From the comment section of the linked Publishers Weekly article:
"This is a tempest in a teapot-- or a mountain being made out of a molehill; pick your metaphor.

"First, ReDigi is in the middle of litigation, the outcome of which is quite uncertain (and the smart money is on them losing.)

"Second, remember, our friends at Amazon have made it QUITE clear that when a user makes a purchase in the Kindle store, they are NOT buying a book/song/whatever-- they are purchasing a license to use that content on a device that they own. The Kindle store terms of service make this perfectly clear: "Kindle Content is licensed, not sold, to you by the Content Provider." If there is no sale, there can be no resale."

I think this is the reason why they'd want a resale market for licenses. The less I feel a sense of ownership when I buy an ebook, the less likely I am to read on my Kindle and the more likely I am to just crack their encryption or pirate it.

I think these attempts to make information act like physical objects is misguided, but if it's going to work for them, it can't be *worse* than paperback.

That Texas library *believes* it will offer ebooks only, but from what I've seen of their plans, and what I know from actual librarians, I don't think that library's going to happen -- at least, not as planned and not anywhere near scheduled. They seem to think that libraries can buy ebooks (frequently untrue; most major publishers won't sell ebooks to libraries) and that they can buy them for consumer prices (not remotely true; see, e.g., ). And that doesn't even get into the fact that no one can *buy* ebooks anyway, just license them (with a handful of exceptions) and the license terms don't reflect library use cases. (For instance, they plan to lend ereaders, but you can't just own a stable of ebooks and then load whichever ebook the patron wants on whichever device is available; each ebook is limited to a certain number of devices, moving them is not seamless, and the cataloging problems you set yourself up for are hellish, particularly since legacy software isn't set up to deal.)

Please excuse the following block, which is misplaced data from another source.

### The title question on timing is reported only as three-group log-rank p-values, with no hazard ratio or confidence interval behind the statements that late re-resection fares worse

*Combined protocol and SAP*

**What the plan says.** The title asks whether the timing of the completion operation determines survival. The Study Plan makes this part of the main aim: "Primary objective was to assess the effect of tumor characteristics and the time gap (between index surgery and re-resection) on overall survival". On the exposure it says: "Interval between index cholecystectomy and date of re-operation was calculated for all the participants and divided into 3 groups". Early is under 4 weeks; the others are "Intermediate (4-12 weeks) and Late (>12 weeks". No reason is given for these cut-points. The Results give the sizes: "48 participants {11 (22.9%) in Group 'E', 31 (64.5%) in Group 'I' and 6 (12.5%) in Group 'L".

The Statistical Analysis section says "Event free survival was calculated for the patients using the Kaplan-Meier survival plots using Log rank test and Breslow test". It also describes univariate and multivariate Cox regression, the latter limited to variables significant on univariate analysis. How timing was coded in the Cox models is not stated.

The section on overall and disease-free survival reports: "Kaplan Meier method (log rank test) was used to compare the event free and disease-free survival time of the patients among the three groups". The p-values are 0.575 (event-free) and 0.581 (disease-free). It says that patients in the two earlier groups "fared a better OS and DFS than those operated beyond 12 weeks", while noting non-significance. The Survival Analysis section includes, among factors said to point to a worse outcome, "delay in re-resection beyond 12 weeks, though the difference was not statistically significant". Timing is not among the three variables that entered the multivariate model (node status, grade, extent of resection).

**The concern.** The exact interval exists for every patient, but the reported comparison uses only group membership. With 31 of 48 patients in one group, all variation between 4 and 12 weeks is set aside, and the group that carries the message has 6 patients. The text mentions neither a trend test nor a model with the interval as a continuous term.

tl;dr I don't think they talked to any actual librarians in setting up this plan, and it's going to bite them.

I'd like to see ebooks sent to the Library of Congress, put under a time lock, and then have them pop out into the public domain in 50 years.

The only problem with that is that it is rather arbitrarily about "books." The Internet Archive is doing something similar ... something that probably should have been the LOC's job.

Where did you see their plans? The article that Tyler linked doesn't have any of those misconceptions, but sounds like all the actually existing library ebook systems. It's just about centralizing ebooks across a county, which is pretty common.

I haven't seen detailed plans, but reading between the lines of earlier NPR and (especially) local press coverage -- the amount they've budgeted doesn't match the number of books they intend to buy (unless you assume near-consumer pricing, which would imply that they don't know anything about library ebooks, which is not a good sign), the things they hypothesize about staffing and workflow just don't seem to match up with what I've heard from librarians with ebook programs, and none of the people involved appear to be librarians.